Category: Uncategorized

Leadership, Lance and You

June 27, 2013 | By | Add a Comment

I was taking a break from writing when Lance Armstrong decided to come (mostly) clean with Oprah earlier this year. Here’s my take on the Lance drama and why so many stars have big blind spots. I don’t think anyone was surprised Lance had lied for years about his blood doping. Were you? I think most people believe that he told the truth when he did because it was a last-ditch effort to save his brand and keep him out of prison. Lance has a reputation for being an emotionally high-maintenance (aka insecure) guy. He was an arrogant, self-centered, even mean, teammate. He used performance-enhancers to win cycling racing (and, yes, most in his sport did this as well) and […]

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Denver Book Signing Jan 8 at 7:30 p.m. – Tattered Cover

November 19, 2012 | By | Add a Comment

I’d love to have you join me to celebrate the launch of my new, and now, “Award Winning” book. Whether you knew it or not, you have been part of this journey since the beginning.

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Executive Energy: Are You Living Your Passion?

December 20, 2010 | By | 2 Comments

Making turns with my snowboard in a foot of fresh powder on a snowy day on Copper Mountain yesterday, I felt the aliveness that comes with doing something I’m passionate about.  Whether it’s snowboarding, writing or sitting in a circle of men and woman talking about their heart’s longing, my body tells me if I’m doing something I’m passionate about. Sometimes it’s a subtle tingling in my arms, sometimes a tenderness throughout my upper body, or a warm feeling around my heart. It’s as though my neurology is reminding me that I’m feeding my soul.  When you are living your passion, euphoric sensations are not something you experience all day or for days on end, they come and go. You […]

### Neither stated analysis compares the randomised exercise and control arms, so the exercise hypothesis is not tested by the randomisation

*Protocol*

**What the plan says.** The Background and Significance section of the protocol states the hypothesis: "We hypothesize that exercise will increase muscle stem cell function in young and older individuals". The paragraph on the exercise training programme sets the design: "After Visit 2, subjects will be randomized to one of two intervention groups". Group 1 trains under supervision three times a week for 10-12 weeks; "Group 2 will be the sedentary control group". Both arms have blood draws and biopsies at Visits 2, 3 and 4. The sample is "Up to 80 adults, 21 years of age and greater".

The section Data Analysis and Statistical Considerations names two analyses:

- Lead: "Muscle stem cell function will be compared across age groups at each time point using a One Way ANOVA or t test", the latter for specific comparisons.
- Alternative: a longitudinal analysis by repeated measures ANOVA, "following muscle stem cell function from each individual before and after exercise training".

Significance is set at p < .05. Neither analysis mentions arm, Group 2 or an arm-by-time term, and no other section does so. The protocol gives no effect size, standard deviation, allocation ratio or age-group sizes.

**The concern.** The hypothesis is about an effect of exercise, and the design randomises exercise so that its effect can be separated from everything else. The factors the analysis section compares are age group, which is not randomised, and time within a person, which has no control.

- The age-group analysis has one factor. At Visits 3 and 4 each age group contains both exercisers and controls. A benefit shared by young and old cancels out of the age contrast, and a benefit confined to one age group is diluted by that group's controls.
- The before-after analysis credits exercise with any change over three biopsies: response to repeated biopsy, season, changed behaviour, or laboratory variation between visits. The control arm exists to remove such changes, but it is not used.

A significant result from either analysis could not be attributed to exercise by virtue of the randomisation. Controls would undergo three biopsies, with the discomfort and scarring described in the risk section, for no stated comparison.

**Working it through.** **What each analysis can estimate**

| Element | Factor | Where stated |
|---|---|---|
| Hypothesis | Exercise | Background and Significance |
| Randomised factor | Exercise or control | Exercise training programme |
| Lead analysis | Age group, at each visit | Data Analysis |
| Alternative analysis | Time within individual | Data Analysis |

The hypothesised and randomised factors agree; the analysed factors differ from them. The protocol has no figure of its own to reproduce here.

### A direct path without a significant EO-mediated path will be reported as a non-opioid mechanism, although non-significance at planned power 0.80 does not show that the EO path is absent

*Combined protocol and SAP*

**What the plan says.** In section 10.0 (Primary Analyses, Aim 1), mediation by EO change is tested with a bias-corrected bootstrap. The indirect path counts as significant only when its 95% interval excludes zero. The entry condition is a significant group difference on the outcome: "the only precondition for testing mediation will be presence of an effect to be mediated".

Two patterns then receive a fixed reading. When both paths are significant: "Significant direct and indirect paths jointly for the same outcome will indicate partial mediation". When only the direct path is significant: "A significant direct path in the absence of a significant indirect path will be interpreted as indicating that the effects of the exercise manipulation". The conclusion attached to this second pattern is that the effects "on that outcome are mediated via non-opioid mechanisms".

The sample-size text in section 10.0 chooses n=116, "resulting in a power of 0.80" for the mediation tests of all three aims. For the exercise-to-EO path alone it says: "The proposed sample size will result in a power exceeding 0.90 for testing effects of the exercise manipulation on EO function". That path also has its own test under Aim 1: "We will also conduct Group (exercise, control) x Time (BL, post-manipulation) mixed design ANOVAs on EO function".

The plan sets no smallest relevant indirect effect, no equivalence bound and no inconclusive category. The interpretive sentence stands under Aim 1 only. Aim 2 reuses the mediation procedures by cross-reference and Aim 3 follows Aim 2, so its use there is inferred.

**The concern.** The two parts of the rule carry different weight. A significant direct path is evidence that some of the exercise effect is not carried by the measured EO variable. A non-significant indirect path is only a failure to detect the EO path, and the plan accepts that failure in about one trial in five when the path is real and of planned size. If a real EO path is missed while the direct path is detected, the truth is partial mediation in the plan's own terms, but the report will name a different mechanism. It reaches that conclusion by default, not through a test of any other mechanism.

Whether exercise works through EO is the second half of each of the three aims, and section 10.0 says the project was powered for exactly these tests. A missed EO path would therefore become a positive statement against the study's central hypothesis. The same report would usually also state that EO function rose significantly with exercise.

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Career Planning for CEOs

December 9, 2010 | By | Add a Comment

Sometimes you have to find the funny in everyday events. Earlier this week Micheal Kindler, CEO of pharmacueitical giant Pfizer resigned. A less know fact is that Kindler used to be a senior executive at McDonald’s Corp. I found his career planning creative. Start with a company that produces food that raises people’s cholesterol then switch to running the company that has the number one drug (Lipitor) to reduce it. If this really is his plan I think his next stop will be running a chain of hospitals and then finishing his career in the funeral home business. This could be a template the tobacco company executives might want to look into.

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CEO Stress: Take This Job and …

December 7, 2010 | By | Add a Comment

Today’s WSJ pages B2 and B3 were filled with stories about executives resigning. James Turner, the second highest-paid executive of Duke Energy is leaving after an inspector general thought he was too chummy with the Indiana Utility Regulatory Commission (this is the fourth Duke CEO to leave due to questionable relationships with regulators). Kellogg’s CEO, David Mackay is resigning due to, among other things, getting hammered by the FTC for making false nutrition claims for its cereals that include Rice Krispies and Frosted Flakes. Swedish phone giant Ericsson’s Chairman Michael Treschow is resigning after nine years on the job and many successes to his credit. Treschow is not the CEO of the company but gets credit for a lot of […]

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Great Leadership From a Great Coach

December 6, 2010 | By | Add a Comment